Despite persistent attempts to wean them, people have always loved two things: alcohol and gold. Even John Maynard Keynes said that his only regret in life was that he had not drunk more. However, he had no time for gold. In 1924 he described it as a ‘barbarous relic’. But this relic managed to survive as the international exchange standard for 49 more years. It was only in 1973 that the world finally moved from a fixed exchange regime that was based on gold to a flexible or floating rate regime.

Keynes’ deep sigh of satisfaction has informed much of international monetary economics since then. This shift wouldn’t have happened had not the US, acting utterly imperiously, said two years earlier that it would not honour its commitment to give an ounce of gold to whoever gave it $35. This was the gold standard that the US demolished because it simply didn’t have that much gold. It had flooded the world with dollars since 1945. With the gold anchor gone, it’s been happily printing away dollars. Since 1973, the exchange rate of a currency has depended on nothing more solid than the whims of the chairman of the US Federal Reserve. The ‘strength’ of a currency has depended since the mid-1970s on the Fed’s hoard of dollars.

But whimsy isn’t always bad and in this case it has actually worked very well although the increase in uncertainty has inevitably raised the risk. The financial markets have managed the former but the latter is unmanageable by definition. So countries that have well developed markets have done well and those that don’t have them have fared less well. But would they have done better with the gold standard with gold in perennial short supply? No.

That said, it was primarily in order to reduce the uncertainty and risk to the less evolved foreign exchange markets that various alternatives to the dollar — like India’s rupee trade — were thought of. The different bridging loan facilities from the IMF were also devised to provide succour to beleaguered economies. But these offered help after a crisis had occurred. So as the global supply of dollars grew because the US could now indulge in ever-increasing deficit financing, and as the dollar nevertheless maintained its role as the gold substitute for the international monetary system, central banks the world over had to accelerate the development of their countries’ foreign exchange markets. This has been the most important positive externality of the adoption of floating exchange rates. Not enough credit is given to them.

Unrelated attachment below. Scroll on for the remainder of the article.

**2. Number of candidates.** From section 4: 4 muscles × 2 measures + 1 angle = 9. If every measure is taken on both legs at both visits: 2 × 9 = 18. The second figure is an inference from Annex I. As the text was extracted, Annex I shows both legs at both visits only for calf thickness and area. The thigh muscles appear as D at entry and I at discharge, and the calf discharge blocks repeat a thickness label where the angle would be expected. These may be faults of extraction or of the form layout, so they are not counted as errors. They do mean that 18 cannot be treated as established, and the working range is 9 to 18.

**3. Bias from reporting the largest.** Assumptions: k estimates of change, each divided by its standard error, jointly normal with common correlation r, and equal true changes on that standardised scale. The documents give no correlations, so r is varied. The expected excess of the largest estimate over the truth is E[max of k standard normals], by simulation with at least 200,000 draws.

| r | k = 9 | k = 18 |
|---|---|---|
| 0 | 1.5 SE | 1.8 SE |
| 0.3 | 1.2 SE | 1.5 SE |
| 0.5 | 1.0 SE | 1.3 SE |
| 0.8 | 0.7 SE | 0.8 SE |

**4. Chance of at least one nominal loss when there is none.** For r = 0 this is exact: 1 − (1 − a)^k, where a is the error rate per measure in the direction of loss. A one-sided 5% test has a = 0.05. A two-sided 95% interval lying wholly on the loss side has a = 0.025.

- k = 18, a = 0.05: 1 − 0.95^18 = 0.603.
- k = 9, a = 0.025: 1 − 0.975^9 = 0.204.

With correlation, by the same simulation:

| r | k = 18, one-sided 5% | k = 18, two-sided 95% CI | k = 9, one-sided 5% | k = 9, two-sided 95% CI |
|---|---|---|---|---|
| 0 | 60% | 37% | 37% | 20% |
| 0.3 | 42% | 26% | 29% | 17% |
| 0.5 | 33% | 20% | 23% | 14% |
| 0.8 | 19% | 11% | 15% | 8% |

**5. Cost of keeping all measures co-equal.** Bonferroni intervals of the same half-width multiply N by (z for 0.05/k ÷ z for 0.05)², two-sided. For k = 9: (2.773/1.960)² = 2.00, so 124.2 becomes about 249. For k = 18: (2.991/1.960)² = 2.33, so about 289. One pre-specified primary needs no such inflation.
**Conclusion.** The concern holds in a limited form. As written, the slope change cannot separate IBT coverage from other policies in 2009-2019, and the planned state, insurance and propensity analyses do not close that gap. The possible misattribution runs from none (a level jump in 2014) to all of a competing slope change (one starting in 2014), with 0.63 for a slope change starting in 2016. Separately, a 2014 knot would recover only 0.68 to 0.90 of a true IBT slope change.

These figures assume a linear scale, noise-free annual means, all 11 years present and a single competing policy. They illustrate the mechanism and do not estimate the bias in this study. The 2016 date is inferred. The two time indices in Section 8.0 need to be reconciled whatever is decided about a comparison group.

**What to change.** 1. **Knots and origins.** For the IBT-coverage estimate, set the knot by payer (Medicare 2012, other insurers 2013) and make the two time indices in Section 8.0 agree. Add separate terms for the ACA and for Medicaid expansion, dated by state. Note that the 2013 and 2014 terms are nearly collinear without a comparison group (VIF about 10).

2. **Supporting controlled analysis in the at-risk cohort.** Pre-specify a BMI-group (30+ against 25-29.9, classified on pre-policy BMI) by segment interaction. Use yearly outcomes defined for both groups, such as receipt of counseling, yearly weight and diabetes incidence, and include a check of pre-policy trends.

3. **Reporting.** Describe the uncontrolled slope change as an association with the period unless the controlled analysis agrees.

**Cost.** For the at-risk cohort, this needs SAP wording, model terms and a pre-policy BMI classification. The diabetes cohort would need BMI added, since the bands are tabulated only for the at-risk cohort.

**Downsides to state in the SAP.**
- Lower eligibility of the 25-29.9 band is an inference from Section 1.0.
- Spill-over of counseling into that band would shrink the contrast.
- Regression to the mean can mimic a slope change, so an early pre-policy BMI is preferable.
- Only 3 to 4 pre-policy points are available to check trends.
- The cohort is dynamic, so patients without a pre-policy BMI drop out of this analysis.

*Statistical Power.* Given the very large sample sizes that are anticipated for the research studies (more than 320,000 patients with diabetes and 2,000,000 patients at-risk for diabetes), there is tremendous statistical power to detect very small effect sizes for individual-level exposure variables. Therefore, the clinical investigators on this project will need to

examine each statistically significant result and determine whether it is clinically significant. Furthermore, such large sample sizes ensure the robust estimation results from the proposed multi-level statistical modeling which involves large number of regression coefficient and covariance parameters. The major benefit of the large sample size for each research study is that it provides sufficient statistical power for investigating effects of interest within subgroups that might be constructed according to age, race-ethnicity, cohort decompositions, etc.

Floating exchange rates have also forced governments — except the US — to maintain fiscal discipline as domestic interest rates have become sensitive to global capital flows. The signalling effect of flexible rates has warned governments in advance that profligacy can extract a price in the form of capital outflows and depreciation of the domestic currency. In short, the economic benefits have been multidimensional. These more than compensate for the increased uncertainty and risk.

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